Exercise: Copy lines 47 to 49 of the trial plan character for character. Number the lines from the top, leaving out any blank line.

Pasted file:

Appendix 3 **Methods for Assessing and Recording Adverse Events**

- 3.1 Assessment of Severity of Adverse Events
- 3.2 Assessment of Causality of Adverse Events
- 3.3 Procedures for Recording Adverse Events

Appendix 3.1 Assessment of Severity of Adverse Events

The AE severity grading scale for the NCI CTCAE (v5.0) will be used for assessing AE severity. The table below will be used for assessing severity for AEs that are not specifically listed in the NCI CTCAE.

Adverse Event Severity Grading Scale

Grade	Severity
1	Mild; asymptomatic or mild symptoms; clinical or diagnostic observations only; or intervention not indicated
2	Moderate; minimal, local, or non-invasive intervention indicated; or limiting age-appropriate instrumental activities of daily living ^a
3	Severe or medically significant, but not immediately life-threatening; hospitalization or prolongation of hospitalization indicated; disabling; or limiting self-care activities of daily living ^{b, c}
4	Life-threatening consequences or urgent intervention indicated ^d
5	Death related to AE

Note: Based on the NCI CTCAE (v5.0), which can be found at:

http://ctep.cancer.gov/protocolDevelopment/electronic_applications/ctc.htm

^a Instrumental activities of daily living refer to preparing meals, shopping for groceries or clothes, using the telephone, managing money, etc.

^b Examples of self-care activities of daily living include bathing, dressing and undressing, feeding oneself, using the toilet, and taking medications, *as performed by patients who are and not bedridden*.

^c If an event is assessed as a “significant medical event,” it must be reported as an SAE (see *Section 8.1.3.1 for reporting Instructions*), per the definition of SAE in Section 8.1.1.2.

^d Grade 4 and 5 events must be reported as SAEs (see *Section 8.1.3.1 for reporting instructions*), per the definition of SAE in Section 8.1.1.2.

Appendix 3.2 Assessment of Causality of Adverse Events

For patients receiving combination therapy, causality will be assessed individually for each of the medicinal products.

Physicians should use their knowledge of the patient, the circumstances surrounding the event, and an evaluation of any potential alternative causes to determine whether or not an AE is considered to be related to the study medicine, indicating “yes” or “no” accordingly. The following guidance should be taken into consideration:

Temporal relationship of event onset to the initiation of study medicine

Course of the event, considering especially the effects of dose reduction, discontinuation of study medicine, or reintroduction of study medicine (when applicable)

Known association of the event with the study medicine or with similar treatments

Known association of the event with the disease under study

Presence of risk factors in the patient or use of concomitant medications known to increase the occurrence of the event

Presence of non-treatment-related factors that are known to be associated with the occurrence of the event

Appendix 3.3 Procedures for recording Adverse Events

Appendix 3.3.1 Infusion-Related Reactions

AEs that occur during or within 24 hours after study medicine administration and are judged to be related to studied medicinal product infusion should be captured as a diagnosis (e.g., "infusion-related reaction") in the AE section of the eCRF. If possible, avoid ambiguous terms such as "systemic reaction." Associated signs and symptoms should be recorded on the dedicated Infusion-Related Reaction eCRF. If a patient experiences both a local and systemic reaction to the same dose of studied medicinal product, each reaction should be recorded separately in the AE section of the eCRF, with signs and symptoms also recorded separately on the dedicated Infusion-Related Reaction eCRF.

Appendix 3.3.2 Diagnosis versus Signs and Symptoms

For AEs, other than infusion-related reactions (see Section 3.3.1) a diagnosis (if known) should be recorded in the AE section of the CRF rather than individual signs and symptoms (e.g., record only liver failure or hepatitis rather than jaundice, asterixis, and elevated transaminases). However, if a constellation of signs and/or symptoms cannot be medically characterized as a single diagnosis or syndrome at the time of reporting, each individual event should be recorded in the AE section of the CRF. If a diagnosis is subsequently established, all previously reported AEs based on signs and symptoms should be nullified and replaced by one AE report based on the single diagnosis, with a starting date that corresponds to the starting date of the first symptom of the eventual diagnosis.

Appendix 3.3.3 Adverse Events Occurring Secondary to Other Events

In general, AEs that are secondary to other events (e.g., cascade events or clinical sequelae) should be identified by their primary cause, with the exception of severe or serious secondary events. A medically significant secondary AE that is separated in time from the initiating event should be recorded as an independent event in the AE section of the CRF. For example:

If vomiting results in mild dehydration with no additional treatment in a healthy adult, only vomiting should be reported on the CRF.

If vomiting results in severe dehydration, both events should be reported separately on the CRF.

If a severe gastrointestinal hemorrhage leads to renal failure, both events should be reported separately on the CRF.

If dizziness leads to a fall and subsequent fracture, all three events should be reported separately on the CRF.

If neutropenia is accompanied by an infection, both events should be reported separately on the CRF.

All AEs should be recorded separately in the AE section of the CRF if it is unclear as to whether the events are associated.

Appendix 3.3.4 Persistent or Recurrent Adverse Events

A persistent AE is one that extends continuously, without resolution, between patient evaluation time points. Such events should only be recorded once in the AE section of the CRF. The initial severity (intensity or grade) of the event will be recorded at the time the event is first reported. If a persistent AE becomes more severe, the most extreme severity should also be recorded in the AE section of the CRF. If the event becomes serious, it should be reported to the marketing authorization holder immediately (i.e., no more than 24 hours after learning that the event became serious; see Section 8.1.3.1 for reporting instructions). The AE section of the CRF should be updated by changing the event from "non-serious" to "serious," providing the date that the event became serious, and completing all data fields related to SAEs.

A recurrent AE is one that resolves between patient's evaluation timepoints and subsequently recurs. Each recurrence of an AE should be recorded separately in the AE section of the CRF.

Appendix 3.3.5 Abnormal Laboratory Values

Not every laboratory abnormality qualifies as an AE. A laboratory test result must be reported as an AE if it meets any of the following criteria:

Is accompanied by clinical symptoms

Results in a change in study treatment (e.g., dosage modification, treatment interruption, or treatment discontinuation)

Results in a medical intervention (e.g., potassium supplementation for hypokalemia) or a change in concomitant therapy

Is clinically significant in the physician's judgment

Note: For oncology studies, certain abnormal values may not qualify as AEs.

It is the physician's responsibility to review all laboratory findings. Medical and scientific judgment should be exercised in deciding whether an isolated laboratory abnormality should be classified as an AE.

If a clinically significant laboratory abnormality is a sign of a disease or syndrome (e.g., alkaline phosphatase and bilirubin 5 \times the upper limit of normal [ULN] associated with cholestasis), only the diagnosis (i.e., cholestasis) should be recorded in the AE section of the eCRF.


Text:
Is accompanied by clinical symptoms

Results in a change in study treatment (e.g., dosage modification, treatment interruption, or treatment discontinuation)

Results in a medical intervention (e.g., potassium supplementation for hypokalemia) or a change in concomitant therapy